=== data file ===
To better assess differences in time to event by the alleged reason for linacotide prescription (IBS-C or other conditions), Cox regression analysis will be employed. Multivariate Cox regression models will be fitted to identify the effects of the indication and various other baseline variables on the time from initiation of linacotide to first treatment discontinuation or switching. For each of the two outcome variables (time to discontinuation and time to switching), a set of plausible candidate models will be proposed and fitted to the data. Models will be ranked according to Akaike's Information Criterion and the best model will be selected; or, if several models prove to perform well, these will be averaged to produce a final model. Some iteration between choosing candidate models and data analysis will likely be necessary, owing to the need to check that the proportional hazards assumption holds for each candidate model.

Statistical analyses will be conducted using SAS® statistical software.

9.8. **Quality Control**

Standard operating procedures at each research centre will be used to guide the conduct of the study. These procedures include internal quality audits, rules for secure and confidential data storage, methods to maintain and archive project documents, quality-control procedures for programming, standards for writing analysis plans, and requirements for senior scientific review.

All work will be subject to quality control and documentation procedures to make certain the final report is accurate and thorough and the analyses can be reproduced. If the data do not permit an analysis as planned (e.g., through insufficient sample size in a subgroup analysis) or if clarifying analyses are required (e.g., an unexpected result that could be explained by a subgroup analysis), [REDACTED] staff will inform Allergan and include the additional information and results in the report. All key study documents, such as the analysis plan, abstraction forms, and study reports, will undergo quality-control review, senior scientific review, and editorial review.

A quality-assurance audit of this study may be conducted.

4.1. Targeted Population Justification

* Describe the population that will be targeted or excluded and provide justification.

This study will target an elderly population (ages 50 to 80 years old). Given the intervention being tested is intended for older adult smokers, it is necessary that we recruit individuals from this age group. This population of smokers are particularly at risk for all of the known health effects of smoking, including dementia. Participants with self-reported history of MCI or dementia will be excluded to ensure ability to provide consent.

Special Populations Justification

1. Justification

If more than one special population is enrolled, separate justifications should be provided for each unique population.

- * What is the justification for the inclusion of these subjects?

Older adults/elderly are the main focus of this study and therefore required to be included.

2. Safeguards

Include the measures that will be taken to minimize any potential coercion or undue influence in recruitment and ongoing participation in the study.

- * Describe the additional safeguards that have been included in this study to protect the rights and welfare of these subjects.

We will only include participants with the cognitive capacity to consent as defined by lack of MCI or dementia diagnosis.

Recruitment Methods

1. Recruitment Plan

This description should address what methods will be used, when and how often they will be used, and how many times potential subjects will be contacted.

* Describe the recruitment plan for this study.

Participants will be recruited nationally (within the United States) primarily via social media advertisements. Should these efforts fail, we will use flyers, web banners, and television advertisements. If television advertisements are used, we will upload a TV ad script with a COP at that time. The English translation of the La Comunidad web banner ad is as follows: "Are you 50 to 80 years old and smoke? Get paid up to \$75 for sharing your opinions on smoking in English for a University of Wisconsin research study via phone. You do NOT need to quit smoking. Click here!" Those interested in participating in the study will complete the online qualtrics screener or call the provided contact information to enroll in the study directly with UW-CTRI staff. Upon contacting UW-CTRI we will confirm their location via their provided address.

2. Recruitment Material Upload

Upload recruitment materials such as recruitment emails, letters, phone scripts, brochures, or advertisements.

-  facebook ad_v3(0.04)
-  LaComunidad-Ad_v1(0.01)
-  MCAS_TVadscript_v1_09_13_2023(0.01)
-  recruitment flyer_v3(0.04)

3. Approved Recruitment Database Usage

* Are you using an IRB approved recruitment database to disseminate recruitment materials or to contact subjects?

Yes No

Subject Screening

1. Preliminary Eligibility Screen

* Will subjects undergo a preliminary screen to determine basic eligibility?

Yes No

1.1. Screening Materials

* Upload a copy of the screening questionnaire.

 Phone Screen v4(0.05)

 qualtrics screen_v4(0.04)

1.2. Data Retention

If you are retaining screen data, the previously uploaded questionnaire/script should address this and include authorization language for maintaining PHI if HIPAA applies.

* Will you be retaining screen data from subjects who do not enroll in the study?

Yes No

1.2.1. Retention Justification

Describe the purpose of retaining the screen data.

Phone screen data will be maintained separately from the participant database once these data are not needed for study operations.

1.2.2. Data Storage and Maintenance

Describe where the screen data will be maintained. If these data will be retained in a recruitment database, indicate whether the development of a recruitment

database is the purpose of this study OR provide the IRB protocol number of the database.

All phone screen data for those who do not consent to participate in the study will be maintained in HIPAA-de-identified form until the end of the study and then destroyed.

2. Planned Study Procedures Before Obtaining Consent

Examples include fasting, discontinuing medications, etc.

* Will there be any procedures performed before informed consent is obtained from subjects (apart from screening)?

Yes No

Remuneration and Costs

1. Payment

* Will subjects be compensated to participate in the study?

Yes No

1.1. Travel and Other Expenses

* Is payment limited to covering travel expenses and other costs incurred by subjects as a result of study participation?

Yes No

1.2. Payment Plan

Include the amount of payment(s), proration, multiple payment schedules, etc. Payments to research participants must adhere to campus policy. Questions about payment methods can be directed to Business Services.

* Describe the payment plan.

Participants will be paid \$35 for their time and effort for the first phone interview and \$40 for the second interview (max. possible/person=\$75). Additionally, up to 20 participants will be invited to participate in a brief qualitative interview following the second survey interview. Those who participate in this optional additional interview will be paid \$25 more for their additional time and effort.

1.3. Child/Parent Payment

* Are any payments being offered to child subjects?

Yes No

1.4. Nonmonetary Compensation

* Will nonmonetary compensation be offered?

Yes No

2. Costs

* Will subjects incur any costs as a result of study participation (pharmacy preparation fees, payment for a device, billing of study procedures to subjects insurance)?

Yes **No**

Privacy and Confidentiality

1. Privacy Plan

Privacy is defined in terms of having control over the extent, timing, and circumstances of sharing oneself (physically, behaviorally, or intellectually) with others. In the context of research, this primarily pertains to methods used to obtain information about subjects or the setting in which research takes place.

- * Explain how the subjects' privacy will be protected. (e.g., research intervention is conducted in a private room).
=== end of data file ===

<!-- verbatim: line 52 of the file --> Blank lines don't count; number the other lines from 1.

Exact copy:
2. Planned Study Procedures Before Obtaining Consent